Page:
New city ordinance hopes to bring back bees to Boyle Heights backyards

By Esmeralda Ortiz

For some kids, bees are frightening. Not for Amadeo Delgado.

As a child, he learned about the healing power of honey. He was 10 or 11 years old when the sweet product of bees was used to heal his wounds from an accident. Because of this, he has spent most of his life trying to keep bees alive.

Amadeo Delgado says he has a “passion for bees.”

  Amadeo Delgado says he has a “passion for bees.”

Amadeo Delgado says he has a “passion for bees.”

“I have a passion for bees,” says Delgado, now a 47-year-old Boyle Heights resident, who has turned his love for bees into a business.

Delgado began keeping bees years ago.  He came to beekeeping accidentally, just by saving bees that people wanted removed from their homes. He then started to keep hives in the back of his employer’s print shop.

Now, with a new ordinance in Los Angeles that allows residents to keep honeybees in their backyards, Delgado is spreading his passion by educating and helping other beekeepers with their hives.

The City Council revoked the 136-year old ban on beekeeping last fall. Beekeeping had been banned in Los Angeles in 1879 because bees were regarded as obnoxious and a public nuisance. They were erroneously considered a threat to fruit crops. But as of last October, residents of Los Angeles are able to keep beehives in the backyards of single-family homes. The ordinance was enacted because of a shortage of bees.

Bees and agriculture are closely interconnected. Honeybees pollinate approximately 100 vegetable, fruit and nut crops in the United States, which contributes about $15 billion annually to the agriculture industry, according to research done by the Pennsylvania State University Extension. Some areas even provide incentives to cultivate bees.

While bees play a major role in agriculture and many people attest to the health benefits of honey and other bee products, the shortage of bees is having a dire effect. According to the Environmental Protection Agency, several factors contribute to the high rate of bee colony loss, including bee diseases, parasites, insecticides, stress from being transported to different pollinating locations and changing habitat.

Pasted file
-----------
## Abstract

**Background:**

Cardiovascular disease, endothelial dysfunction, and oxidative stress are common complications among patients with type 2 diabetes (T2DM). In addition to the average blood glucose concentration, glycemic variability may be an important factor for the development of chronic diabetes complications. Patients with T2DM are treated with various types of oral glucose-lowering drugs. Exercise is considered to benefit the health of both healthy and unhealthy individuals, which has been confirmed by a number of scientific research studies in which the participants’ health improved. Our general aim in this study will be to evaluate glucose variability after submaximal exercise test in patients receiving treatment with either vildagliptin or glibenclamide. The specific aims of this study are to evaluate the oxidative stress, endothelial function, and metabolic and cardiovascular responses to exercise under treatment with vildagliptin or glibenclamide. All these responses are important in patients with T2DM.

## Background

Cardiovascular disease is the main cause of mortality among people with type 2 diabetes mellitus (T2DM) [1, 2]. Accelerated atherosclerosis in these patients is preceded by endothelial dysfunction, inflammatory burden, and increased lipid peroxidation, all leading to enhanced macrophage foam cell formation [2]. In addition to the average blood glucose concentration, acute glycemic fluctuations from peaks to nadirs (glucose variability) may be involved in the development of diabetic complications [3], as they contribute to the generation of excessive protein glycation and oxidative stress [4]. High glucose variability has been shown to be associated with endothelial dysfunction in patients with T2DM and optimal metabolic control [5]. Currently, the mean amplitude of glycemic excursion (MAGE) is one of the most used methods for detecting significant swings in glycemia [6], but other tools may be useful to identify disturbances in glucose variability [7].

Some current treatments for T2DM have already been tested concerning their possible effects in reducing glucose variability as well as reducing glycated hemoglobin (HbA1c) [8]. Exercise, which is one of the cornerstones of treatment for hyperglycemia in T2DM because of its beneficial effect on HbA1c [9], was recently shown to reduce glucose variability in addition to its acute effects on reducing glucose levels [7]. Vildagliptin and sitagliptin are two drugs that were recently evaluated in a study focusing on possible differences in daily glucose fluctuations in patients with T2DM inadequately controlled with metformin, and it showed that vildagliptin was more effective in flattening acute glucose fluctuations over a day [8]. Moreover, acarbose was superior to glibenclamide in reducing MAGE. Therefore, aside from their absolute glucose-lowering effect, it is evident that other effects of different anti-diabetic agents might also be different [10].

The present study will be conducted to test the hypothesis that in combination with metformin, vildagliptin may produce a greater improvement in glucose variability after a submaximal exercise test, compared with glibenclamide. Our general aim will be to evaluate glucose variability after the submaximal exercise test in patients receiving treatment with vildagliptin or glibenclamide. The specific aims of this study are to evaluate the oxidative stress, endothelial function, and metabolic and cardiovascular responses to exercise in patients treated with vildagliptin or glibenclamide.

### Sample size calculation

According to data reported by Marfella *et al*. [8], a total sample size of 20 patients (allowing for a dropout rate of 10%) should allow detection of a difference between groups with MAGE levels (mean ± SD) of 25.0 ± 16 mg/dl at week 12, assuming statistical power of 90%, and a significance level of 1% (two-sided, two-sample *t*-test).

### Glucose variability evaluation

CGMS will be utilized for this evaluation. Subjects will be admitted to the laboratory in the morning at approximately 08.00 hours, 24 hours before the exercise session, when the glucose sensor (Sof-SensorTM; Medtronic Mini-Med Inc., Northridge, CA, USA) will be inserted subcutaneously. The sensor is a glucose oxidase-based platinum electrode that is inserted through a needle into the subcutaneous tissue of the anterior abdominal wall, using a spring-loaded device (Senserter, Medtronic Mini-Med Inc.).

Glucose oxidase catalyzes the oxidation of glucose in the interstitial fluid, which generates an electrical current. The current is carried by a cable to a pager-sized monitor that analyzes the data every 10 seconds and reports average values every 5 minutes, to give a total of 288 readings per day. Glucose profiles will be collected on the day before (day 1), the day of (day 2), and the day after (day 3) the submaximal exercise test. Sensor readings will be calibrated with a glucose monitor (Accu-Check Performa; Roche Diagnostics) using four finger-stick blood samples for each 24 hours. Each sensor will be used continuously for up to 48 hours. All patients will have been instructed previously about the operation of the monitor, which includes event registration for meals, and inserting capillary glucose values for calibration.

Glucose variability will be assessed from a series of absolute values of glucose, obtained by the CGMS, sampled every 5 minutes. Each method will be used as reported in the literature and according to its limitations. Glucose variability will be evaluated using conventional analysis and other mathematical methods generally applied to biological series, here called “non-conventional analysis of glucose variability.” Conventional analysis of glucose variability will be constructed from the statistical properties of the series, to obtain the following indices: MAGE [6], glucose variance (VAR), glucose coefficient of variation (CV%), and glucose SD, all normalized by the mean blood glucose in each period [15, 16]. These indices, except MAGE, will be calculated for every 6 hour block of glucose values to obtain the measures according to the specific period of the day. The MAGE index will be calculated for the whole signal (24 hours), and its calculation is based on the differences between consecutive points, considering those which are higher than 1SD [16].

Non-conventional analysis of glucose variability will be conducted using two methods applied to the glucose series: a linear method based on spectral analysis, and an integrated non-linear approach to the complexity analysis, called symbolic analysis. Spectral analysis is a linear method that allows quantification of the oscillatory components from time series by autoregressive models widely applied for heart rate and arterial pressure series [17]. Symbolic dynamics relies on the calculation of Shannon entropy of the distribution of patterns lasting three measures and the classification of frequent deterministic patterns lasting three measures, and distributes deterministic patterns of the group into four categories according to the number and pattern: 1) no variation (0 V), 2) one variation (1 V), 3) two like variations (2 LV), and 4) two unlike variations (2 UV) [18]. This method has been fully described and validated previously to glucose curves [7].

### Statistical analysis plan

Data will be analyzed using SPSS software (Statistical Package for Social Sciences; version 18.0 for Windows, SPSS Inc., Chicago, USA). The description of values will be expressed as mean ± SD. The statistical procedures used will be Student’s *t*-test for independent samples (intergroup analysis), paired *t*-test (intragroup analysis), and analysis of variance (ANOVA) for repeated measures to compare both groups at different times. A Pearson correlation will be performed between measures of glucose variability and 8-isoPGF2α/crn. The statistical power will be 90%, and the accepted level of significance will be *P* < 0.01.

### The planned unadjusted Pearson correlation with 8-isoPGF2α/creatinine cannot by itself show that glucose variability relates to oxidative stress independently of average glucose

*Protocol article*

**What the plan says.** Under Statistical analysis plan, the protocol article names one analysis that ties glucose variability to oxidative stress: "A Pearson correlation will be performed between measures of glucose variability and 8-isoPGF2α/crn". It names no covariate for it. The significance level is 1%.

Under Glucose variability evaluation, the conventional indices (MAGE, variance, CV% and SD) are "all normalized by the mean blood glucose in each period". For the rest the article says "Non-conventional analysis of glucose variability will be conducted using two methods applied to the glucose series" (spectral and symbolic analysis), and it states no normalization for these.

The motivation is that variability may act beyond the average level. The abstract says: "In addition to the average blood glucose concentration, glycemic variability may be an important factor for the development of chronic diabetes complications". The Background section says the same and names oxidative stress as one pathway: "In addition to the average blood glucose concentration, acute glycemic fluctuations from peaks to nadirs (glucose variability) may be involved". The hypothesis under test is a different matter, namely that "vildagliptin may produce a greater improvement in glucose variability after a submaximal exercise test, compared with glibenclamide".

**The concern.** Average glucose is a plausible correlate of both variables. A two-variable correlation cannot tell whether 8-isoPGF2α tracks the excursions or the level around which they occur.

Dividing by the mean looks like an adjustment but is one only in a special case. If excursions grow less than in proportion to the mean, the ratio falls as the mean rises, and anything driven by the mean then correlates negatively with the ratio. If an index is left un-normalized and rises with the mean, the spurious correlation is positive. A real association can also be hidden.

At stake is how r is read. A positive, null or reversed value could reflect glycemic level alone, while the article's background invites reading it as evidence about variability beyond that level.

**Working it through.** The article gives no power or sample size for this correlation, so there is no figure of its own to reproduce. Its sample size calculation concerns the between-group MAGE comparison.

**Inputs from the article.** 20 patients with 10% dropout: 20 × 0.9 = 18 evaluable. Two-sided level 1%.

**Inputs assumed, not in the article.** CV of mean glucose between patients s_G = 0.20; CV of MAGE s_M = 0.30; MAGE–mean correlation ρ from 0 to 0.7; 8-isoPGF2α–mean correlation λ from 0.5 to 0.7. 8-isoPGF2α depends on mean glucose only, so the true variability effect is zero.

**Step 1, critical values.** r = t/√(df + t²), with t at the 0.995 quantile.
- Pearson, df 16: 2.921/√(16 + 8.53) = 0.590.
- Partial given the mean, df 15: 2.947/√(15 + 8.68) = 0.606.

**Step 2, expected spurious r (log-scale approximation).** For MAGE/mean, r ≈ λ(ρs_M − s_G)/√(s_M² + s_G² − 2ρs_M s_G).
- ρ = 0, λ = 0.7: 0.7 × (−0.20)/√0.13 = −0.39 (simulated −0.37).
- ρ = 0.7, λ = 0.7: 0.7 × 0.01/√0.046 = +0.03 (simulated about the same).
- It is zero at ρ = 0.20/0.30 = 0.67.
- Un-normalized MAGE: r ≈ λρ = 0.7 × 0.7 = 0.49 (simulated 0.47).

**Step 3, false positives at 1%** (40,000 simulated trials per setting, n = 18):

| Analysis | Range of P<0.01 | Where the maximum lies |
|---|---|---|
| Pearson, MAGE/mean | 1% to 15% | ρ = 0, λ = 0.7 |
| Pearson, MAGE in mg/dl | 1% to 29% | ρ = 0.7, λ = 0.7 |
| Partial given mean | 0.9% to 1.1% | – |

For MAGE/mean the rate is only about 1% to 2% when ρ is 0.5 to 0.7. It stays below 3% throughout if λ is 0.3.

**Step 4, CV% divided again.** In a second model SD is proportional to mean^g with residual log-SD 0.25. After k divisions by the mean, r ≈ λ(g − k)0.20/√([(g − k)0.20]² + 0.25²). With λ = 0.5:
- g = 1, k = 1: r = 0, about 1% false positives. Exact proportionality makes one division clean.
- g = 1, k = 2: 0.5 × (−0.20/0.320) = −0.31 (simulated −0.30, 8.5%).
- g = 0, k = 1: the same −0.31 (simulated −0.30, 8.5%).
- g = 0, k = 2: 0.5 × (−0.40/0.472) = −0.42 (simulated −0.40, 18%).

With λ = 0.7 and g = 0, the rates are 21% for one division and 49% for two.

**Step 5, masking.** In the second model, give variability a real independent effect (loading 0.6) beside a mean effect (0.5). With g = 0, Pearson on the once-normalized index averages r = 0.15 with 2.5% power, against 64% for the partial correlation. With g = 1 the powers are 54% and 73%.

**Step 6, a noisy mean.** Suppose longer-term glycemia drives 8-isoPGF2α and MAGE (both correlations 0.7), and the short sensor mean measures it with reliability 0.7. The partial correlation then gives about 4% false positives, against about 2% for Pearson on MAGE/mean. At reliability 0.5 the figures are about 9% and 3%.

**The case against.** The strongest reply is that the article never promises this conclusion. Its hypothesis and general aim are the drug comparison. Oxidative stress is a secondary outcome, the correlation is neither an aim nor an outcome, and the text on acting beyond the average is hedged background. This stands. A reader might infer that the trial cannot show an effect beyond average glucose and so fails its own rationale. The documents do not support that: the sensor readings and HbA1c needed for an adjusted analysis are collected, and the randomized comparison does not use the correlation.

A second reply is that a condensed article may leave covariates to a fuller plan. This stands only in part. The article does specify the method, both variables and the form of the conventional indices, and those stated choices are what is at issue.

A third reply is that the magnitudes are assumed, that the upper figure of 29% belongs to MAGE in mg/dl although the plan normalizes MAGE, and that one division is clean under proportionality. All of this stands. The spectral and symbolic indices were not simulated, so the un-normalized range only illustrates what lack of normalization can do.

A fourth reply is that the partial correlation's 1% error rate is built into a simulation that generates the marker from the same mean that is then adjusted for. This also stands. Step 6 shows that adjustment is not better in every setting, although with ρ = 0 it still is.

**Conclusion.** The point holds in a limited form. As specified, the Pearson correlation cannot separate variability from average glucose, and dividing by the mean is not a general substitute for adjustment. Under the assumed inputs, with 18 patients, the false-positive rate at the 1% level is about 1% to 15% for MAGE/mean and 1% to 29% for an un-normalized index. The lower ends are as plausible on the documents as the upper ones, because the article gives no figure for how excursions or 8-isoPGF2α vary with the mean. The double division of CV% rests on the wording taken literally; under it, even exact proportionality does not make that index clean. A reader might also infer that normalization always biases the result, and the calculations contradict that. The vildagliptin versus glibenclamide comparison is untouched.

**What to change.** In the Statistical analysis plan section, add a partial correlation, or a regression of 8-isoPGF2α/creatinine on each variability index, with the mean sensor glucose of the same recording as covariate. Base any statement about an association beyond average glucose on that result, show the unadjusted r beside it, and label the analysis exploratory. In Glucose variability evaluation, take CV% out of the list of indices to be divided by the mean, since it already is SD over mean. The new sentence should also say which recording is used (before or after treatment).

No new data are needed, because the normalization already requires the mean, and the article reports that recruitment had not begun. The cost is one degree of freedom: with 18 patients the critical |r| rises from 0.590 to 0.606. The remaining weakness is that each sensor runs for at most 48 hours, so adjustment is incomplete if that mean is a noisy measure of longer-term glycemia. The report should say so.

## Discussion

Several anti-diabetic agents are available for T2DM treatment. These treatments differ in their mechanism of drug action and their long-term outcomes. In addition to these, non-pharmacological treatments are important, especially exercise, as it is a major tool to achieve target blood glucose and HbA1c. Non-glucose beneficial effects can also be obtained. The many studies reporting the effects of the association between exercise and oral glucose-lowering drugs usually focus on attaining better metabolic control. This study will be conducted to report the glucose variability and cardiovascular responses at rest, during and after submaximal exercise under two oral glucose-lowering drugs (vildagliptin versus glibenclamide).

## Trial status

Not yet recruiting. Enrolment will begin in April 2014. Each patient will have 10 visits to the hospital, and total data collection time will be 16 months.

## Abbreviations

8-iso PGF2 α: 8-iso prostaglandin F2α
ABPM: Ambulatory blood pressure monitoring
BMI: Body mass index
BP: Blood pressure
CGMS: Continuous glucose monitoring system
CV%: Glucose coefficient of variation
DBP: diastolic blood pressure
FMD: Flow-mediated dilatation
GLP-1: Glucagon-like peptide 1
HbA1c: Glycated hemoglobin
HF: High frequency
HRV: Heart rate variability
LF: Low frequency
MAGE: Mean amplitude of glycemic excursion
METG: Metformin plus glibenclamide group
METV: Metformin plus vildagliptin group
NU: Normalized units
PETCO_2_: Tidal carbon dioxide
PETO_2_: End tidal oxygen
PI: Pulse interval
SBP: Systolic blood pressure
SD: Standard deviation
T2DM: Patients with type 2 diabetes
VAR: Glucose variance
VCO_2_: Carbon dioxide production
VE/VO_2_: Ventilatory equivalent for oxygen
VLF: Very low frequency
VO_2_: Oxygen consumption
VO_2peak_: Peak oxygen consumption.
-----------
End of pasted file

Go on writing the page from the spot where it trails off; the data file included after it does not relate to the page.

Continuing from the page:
Delgado likes to promote the health benefits of honey.

Delgado likes to promote the health benefits of honey.

There are many health benefits linked to using honey, which is an antibacterial and anti-inflammatory, according to the National Institutes of Health. Older civilizations used honey to treat diseases and other medical problems, such as eye and skin irritations, according to the Smithsonian Institution.

When Delgado learned about the benefits of bees, he started to cultivate them, and now he sells pollen, honey and other bee products at his store and at local open-air markets.

“Using these products for 12 years, [I] never got sick,” he said. “[The] products of the bees, which are honey, bee pollen, royal jelly, propolis and wax, keep you so healthy. You don’t visit the doctor.”

Cultivating bees can keep your garden healthy, Delgado said.

“If you have a garden in your house, or you have a fruit tree, they’re to going pollinate them. Bees are the greatest pollinators that you can imagine. They go flower to flower. Thanks to them, we have so much fruits, flowers and everything, which is [a] very good advantage.”

Some people perceive bees as harmful. However, bees will not attack unless they are aggravated. Bees need a quiet environment in which they are not disturbed.

Young Boyle Heights residents are getting involved, too. Anthony Felix, 15, is trying to cultivate his own bees.

He noted that there aren’t many bees in Boyle Heights and that bees were threatened with extinction. “Pretty soon, we’re not going to have honey, and I love honey myself, so I would really want to keep the bees going,” Felix said.

Photo above: Amadeo Delgado demonstrates beekeeping techniques at a Boyle Heights community garden. All photos by Ernesto Orozco.

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Chris Alexakispolicy, water